In 1988, Mickey Mantle’s Restaurant on Central Park South opened. The first night’s guest list reads like a who’s who of celebrities — Yogi Berra, Billy Martin and Whitey Ford of course, but also Phil Rizzuto and George Steinbrenner, Sylvester Stallone, Frank Gifford, Dan Rather and Walter Cronkite, Raquel Welch and Angie Dickinson, Bill Murray, Dan Aykroyd, Bruce Willis, Barbra Streisand, Bob Costas and Howard Cosell, who reminded everyone that “without me, there would be no Mickey Mantle”
“In the last years of his life, Mantle morphed into an avatar of the confessional Nineties,” says Leavy. The Mick confronted his alcoholism, but it was too late, and shortly after a liver transplant he died in 1995, just 63 years old.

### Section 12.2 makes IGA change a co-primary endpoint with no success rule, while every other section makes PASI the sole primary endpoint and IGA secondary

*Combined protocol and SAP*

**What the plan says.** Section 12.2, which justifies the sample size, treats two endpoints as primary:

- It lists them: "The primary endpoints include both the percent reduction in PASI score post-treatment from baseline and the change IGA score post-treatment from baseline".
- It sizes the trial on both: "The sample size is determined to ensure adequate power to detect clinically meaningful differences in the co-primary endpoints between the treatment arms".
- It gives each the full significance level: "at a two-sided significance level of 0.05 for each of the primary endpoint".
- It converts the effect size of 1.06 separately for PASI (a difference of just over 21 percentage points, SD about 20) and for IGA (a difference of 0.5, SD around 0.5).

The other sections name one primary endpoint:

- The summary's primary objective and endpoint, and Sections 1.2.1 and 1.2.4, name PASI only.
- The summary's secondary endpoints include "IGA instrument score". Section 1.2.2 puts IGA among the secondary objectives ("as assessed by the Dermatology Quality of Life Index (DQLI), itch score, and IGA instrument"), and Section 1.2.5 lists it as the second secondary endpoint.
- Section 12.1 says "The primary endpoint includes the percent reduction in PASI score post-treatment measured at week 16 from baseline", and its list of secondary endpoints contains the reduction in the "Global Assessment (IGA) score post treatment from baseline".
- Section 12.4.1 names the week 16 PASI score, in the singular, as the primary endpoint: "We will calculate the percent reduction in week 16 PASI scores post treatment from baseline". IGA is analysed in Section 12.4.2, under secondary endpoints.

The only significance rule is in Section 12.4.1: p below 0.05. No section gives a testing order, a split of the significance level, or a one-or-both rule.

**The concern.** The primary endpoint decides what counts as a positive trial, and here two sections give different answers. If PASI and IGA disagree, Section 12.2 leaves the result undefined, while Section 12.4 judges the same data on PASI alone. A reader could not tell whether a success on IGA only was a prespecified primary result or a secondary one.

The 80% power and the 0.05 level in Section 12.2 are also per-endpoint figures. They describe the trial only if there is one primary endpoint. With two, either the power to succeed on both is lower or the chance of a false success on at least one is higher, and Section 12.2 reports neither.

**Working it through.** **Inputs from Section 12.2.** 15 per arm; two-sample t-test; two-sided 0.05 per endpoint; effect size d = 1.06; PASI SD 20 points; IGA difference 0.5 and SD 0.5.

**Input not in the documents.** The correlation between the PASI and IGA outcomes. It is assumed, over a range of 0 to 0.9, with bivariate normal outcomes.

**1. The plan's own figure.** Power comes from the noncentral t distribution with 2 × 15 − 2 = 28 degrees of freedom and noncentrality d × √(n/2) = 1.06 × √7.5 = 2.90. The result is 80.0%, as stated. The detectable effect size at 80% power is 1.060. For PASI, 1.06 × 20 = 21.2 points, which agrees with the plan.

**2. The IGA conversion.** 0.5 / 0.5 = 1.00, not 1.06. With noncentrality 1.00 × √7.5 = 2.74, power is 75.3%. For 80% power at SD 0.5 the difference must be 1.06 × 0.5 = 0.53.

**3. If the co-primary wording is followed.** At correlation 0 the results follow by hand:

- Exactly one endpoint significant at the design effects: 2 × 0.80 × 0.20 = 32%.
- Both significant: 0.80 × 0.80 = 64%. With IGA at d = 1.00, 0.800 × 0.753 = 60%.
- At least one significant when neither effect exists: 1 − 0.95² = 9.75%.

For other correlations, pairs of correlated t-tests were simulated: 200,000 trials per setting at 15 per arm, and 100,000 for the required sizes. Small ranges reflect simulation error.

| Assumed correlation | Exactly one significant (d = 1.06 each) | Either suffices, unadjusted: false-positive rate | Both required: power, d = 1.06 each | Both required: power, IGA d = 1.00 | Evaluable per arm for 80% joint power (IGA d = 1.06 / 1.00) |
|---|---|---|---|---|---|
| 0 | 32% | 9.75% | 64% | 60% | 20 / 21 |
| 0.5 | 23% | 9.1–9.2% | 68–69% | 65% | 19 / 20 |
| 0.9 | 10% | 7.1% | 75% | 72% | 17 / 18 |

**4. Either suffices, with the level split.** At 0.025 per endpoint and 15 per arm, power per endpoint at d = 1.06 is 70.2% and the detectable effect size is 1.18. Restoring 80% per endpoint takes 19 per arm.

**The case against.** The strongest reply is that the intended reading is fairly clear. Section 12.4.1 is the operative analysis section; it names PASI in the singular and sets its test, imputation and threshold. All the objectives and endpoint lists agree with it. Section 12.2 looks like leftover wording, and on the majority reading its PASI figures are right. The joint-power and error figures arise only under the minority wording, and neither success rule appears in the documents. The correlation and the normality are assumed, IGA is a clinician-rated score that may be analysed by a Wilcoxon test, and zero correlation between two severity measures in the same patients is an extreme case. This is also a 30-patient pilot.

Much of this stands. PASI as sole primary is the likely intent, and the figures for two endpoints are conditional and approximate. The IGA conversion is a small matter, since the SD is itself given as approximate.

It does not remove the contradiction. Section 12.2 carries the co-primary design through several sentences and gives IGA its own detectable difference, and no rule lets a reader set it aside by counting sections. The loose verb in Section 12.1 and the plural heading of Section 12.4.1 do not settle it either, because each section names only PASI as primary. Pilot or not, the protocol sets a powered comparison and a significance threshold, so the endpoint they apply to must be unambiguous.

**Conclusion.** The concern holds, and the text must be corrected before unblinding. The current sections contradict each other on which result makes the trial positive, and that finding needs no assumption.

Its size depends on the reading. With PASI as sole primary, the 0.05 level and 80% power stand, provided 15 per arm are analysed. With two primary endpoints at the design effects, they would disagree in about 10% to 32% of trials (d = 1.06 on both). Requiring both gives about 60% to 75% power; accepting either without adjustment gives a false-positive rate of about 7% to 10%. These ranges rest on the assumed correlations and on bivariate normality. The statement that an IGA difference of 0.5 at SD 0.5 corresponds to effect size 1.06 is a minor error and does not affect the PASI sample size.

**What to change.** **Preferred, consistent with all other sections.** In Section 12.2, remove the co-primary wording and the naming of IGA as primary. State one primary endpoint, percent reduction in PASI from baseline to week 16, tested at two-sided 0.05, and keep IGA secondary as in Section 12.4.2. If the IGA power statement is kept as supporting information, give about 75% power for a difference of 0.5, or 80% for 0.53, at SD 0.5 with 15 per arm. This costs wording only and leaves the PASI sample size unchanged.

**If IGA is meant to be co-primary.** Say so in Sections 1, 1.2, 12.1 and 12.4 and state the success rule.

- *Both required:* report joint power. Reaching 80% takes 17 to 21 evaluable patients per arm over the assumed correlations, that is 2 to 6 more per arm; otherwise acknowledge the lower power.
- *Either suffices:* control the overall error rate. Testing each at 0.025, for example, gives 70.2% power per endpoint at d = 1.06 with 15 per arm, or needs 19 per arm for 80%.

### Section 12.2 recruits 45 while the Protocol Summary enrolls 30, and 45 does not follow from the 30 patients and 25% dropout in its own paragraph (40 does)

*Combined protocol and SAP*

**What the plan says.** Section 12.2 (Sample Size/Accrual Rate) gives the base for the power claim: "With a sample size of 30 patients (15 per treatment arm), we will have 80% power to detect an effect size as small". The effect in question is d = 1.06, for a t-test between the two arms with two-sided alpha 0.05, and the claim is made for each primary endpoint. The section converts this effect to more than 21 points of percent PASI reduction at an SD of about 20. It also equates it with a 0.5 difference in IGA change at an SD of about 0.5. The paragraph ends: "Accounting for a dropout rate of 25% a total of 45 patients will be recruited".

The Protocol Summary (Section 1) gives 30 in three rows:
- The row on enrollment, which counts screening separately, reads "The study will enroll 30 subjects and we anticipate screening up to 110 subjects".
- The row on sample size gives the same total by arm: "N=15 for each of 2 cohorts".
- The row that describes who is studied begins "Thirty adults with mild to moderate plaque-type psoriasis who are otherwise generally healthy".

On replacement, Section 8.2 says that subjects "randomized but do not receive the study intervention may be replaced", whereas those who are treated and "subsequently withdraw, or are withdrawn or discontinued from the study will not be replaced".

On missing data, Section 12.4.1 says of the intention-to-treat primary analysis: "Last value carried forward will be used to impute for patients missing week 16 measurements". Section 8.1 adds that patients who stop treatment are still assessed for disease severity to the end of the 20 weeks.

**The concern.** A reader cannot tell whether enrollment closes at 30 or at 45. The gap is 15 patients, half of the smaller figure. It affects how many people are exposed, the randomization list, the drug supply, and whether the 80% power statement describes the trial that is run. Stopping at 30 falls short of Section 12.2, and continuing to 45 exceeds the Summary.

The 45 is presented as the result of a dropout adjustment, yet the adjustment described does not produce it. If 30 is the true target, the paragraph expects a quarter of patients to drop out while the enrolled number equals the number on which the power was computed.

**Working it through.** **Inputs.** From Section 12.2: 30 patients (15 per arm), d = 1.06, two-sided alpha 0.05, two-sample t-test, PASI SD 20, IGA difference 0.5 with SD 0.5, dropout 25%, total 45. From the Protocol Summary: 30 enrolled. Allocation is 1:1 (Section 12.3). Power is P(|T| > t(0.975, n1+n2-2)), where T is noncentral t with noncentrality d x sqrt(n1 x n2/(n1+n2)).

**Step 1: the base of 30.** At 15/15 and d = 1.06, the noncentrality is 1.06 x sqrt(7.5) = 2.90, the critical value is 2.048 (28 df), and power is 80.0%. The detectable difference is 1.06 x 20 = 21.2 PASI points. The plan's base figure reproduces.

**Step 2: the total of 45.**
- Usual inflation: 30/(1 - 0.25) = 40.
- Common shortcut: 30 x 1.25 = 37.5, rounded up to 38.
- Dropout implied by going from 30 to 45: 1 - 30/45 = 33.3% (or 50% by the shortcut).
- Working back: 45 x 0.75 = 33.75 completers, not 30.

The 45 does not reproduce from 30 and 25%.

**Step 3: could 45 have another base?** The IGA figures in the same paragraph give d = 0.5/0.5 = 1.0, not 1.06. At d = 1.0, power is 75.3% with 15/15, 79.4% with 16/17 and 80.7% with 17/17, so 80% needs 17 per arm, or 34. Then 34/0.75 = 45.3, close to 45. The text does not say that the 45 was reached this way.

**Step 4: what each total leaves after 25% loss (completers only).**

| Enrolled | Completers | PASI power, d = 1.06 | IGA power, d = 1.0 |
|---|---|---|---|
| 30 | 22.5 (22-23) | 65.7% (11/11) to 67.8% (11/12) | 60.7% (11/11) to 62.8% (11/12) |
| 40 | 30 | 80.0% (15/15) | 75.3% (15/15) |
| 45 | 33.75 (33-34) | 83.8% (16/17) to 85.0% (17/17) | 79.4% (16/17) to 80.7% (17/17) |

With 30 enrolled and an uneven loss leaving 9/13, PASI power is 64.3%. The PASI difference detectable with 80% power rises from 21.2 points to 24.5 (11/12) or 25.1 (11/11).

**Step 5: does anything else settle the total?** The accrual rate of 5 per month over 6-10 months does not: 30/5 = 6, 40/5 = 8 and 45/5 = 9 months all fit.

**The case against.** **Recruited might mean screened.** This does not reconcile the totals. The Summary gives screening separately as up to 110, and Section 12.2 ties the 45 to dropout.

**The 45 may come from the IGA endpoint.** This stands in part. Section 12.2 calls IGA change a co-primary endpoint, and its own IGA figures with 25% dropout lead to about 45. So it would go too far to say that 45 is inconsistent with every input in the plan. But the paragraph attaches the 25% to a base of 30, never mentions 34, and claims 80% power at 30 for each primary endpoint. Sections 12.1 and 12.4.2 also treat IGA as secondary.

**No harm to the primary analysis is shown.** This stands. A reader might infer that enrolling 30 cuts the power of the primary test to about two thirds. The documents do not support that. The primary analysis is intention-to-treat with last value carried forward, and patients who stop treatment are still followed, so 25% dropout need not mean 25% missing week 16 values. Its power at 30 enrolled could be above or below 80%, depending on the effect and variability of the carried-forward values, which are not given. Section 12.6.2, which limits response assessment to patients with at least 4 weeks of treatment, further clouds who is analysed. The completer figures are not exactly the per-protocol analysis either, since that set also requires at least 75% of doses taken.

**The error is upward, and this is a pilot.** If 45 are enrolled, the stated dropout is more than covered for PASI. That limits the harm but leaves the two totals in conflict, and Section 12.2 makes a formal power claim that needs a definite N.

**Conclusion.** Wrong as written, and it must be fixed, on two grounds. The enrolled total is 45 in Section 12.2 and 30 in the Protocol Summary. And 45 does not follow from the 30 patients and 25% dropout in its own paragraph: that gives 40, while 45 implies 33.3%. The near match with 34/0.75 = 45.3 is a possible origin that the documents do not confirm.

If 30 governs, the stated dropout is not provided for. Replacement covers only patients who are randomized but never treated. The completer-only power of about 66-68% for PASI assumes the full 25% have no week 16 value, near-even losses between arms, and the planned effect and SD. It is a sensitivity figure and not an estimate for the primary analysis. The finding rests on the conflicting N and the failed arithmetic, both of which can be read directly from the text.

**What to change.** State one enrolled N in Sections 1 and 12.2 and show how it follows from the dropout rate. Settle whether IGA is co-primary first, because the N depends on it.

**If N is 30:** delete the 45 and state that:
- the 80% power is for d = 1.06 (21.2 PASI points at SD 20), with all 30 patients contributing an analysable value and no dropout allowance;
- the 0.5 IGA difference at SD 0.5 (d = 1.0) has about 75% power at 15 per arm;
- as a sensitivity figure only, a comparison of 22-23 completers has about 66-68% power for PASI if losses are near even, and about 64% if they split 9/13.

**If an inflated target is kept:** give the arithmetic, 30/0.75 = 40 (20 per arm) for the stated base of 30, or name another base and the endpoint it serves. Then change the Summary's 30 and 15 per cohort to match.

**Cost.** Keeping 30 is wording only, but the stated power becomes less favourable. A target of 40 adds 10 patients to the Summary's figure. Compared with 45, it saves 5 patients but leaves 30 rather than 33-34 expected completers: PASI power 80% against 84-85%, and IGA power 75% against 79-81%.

Thanks to Jane Leavy — who also authored “Sandy Koufax” — we now know the full, inside story of Mickey Mantle.
After winning four World Series in five years between 1996 to 2000, the Yankees and their fans expect to win the Series every year.
After reading “The Yankee Years” by Joe Torre and Tom Verducci, it’s a wonder they even made the playoffs with some of the flawed teams they’ve fielded since 2002..
Joe Torre’s reign in the Bronx is easily pared into two distinct eras — the first six years, where the Yankees won four World Series and lost the seventh game of another, and the second six years, where in spite of making the playoffs every year, the team won a single American League pennant and no championships.